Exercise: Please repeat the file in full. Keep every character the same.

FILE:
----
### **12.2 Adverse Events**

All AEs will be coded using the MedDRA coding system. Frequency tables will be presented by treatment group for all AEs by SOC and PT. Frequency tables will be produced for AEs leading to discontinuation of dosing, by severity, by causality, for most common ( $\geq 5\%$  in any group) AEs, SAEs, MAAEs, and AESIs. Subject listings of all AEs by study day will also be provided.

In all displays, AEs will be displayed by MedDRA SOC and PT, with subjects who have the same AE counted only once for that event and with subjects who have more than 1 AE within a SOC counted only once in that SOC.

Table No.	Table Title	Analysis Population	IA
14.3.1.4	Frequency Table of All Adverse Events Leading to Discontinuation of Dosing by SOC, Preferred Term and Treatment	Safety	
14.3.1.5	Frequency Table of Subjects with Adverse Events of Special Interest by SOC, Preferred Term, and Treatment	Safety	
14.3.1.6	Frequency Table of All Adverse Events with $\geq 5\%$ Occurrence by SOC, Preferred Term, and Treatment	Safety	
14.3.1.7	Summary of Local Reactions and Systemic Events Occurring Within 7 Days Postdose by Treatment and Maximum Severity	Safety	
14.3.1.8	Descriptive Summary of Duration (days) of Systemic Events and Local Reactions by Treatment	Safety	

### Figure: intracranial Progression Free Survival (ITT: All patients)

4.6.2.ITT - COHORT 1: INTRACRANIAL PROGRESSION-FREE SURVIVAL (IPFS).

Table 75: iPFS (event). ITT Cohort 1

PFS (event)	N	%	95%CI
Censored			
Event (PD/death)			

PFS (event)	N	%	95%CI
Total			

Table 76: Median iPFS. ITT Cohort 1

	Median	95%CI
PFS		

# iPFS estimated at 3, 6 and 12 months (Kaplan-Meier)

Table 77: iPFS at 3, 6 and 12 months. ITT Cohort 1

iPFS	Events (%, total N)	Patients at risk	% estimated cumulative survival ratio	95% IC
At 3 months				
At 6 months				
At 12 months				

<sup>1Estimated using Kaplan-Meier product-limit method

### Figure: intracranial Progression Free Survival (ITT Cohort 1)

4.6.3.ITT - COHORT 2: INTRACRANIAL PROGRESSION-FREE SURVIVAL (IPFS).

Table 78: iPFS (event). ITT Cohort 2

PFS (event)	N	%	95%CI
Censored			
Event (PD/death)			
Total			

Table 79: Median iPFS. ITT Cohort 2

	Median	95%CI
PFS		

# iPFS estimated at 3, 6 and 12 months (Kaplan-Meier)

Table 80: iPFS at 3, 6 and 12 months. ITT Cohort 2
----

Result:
### **12.2 Adverse Events**

All AEs will be coded using the MedDRA coding system. Frequency tables will be presented by treatment group for all AEs by SOC and PT. Frequency tables will be produced for AEs leading to discontinuation of dosing, by severity, by causality, for most common ( $\geq 5\%$  in any group) AEs, SAEs, MAAEs, and AESIs. Subject listings of all AEs by study day will also be provided.

In all displays, AEs will be displayed by MedDRA SOC and PT, with subjects who have the same AE counted only once for that event and with subjects who have more than 1 AE within a SOC counted only once in that SOC.

Table No.	Table Title	Analysis Population	IA
14.3.1.4	Frequency Table of All Adverse Events Leading to Discontinuation of Dosing by SOC, Preferred Term and Treatment	Safety	
14.3.1.5	Frequency Table of Subjects with Adverse Events of Special Interest by SOC, Preferred Term, and Treatment	Safety	
14.3.1.6	Frequency Table of All Adverse Events with $\geq 5\%$ Occurrence by SOC, Preferred Term, and Treatment	Safety	
14.3.1.7	Summary of Local Reactions and Systemic Events Occurring Within 7 Days Postdose by Treatment and Maximum Severity	Safety	
14.3.1.8	Descriptive Summary of Duration (days) of Systemic Events and Local Reactions by Treatment	Safety	

### Figure: intracranial Progression Free Survival (ITT: All patients)

4.6.2.ITT - COHORT 1: INTRACRANIAL PROGRESSION-FREE SURVIVAL (IPFS).

Table 75: iPFS (event). ITT Cohort 1

PFS (event)	N	%	95%CI
Censored			
Event (PD/death)			

PFS (event)	N	%	95%CI
Total			

Table 76: Median iPFS. ITT Cohort 1

	Median	95%CI
PFS		

# iPFS estimated at 3, 6 and 12 months (Kaplan-Meier)

Table 77: iPFS at 3, 6 and 12 months. ITT Cohort 1

iPFS	Events (%, total N)	Patients at risk	% estimated cumulative survival ratio	95% IC
At 3 months				
At 6 months				
At 12 months				

<sup>1Estimated using Kaplan-Meier product-limit method

### Figure: intracranial Progression Free Survival (ITT Cohort 1)

4.6.3.ITT - COHORT 2: INTRACRANIAL PROGRESSION-FREE SURVIVAL (IPFS).

Table 78: iPFS (event). ITT Cohort 2

PFS (event)	N	%	95%CI
Censored			
Event (PD/death)			
Total			

Table 79: Median iPFS. ITT Cohort 2

	Median	95%CI
PFS		

# iPFS estimated at 3, 6 and 12 months (Kaplan-Meier)

Table 80: iPFS at 3, 6 and 12 months. ITT Cohort 2